Greenwich councillor’s bullying document kept secret
A document drawn up by a Greenwich councillor to deal with bullying at the authority is being withheld from the public – because it was sent as an attachment to an email.
Two Labour councillors – Alex Grant and Hayley Fletcher – are standing down after citing the party’s bullying culture, while last weekend the BBC aired accusations that council leader Chris Roberts threw a set of keys at a council cleaner who woke him up while he was asleep in his office.
Roberts has also been accused of bullying after leaving a threatening voicemail for cabinet colleague John Fahy – which the News Shopper reported last week has resulted in just a warning from the Greenwich Labour group. The standards committee of the council itself will consider the voicemail this Friday.
But now Greenwich is refusing to release a document drawn up by a councillor this summer proposing ways of dealing with bullying.
The council has acknowledged that a document was submitted by the unnamed councillor in May this year. But in a response to a Freedom of Information Act request from this website to release the document, the council says it does not have to release it because it was sent as an attachment to an email, as opposed to being in the body of the mail.
“The document was not produced by the Council and is not held on its systems, other than as an attachment to an email which the Council was copied into,” its response says.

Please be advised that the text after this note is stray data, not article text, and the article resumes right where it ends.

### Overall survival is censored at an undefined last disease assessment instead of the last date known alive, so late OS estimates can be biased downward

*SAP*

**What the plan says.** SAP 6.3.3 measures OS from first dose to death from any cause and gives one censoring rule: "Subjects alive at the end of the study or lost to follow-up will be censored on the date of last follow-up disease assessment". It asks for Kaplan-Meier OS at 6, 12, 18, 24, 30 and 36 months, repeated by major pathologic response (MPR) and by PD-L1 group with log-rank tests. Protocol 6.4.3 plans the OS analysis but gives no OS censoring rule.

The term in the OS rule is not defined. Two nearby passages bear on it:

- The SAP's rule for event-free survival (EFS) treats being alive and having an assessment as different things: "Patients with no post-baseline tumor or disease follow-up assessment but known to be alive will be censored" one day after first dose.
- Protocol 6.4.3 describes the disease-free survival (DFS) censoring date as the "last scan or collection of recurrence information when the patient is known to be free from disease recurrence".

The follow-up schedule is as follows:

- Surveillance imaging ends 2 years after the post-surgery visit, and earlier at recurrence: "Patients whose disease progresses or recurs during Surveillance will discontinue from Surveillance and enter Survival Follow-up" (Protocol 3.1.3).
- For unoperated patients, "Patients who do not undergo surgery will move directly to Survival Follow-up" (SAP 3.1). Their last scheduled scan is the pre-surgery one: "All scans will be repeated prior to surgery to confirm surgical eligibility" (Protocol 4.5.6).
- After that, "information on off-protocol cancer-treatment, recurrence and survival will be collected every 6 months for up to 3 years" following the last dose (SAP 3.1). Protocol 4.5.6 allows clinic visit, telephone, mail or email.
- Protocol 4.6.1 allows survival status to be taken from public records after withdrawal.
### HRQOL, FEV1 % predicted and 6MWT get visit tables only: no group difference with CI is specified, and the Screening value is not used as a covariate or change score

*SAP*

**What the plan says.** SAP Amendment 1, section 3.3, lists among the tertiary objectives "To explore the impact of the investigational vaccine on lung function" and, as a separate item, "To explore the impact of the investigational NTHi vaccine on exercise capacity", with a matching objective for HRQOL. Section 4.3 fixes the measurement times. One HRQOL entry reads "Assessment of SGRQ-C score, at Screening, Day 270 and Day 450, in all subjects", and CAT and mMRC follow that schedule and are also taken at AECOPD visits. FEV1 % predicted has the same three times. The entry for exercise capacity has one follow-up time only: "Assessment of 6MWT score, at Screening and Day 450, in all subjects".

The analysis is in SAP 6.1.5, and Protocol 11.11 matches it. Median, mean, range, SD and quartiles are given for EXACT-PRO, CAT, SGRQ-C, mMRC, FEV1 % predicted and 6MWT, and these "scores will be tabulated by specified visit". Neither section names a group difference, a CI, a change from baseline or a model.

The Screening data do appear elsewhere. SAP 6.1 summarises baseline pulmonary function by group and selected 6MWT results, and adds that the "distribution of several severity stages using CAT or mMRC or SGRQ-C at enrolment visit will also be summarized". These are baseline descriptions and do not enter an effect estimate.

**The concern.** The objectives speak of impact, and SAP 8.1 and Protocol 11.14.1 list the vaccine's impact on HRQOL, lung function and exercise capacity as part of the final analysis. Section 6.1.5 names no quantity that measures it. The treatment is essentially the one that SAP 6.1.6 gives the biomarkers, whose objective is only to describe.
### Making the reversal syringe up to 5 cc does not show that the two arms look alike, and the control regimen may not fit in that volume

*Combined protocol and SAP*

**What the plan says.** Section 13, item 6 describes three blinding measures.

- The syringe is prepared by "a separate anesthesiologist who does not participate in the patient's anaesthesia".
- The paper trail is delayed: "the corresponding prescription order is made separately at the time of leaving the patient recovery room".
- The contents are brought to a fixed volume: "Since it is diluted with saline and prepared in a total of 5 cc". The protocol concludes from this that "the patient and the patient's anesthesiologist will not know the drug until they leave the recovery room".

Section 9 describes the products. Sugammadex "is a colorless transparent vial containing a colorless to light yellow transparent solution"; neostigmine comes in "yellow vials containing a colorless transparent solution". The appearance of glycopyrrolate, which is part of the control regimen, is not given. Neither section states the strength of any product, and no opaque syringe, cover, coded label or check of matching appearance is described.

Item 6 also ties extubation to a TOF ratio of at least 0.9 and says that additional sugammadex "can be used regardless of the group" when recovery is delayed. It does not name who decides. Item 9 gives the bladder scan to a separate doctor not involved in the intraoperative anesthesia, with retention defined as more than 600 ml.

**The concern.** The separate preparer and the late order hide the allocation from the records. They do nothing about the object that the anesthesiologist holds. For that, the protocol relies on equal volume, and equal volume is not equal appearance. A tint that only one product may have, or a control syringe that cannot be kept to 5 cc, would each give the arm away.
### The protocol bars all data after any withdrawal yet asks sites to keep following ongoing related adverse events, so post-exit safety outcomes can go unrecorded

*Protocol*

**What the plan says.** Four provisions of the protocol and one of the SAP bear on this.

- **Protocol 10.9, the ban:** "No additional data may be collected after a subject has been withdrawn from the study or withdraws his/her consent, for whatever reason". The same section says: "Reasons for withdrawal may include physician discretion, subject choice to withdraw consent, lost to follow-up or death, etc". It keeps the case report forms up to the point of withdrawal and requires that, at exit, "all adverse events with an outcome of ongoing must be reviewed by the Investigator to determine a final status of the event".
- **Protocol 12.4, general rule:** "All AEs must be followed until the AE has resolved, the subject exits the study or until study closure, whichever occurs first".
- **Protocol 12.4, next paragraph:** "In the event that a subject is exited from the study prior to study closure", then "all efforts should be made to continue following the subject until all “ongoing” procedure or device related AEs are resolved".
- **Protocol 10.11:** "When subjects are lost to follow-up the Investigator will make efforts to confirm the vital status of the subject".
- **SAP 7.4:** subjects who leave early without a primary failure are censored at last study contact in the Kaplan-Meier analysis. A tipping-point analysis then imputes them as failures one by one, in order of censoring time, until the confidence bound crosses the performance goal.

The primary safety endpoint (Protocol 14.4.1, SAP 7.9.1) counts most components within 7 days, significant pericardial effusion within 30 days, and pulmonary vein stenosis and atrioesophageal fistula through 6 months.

“It is considered that the Council is not holding the document for its own purposes and therefore does not hold it within the meaning of the Freedom of Information Act 2000.”
Greenwich Council could still have to release the document if told to by the Information Commissioner’s Office. But this is a lengthy process, so it’s possibly the council is merely playing for time, in the hope that the bullying furore will go away.
In any event, the next stage is unclear because the council has already breached the Freedom of Information Act by taking 49 working days to come up with a response, rather than 20 working days prescribed by law.
But this throws the spotlight on how the council itself, led by chief executive Mary Ney, appears to be striving to protect Roberts from criticism. Ney has refused to investigate allegations of a conflict of interest which arise from Roberts’ abusive voicemail, which concerned his desire to be in charge of the council when the decision to host next year’s Run to the Beat race is made. A charity which Roberts chairs gets free places from race organisers each year.
The Greenwich Labour group’s decision to let Roberts off with a warning means the matter is now in the hands of the London Labour Party, while locally, a witch hunt is launched for whoever leaked the email.
But chief whip Ray Walker’s decision to speak to the News Shopper ahead of telling councillors, while criticising those who speak to the media, has raised eyebrows.
Indeed, his comments – “I’m not so certain this isn’t people just trying to jump on a bandwagon. If you talk to most councillors, there’s no bullying culture” – raise the question of whether the Eltham West councillor actually approached this with an open mind, or is even interested in hearing in any other allegations.
But dealing with a culture of intimidation which appears to be happening in plain sight is now for the London Labour Party. Will it have the courage to do something about the festering sores in Greenwich? Let-down party members and voters will have to wait and see.
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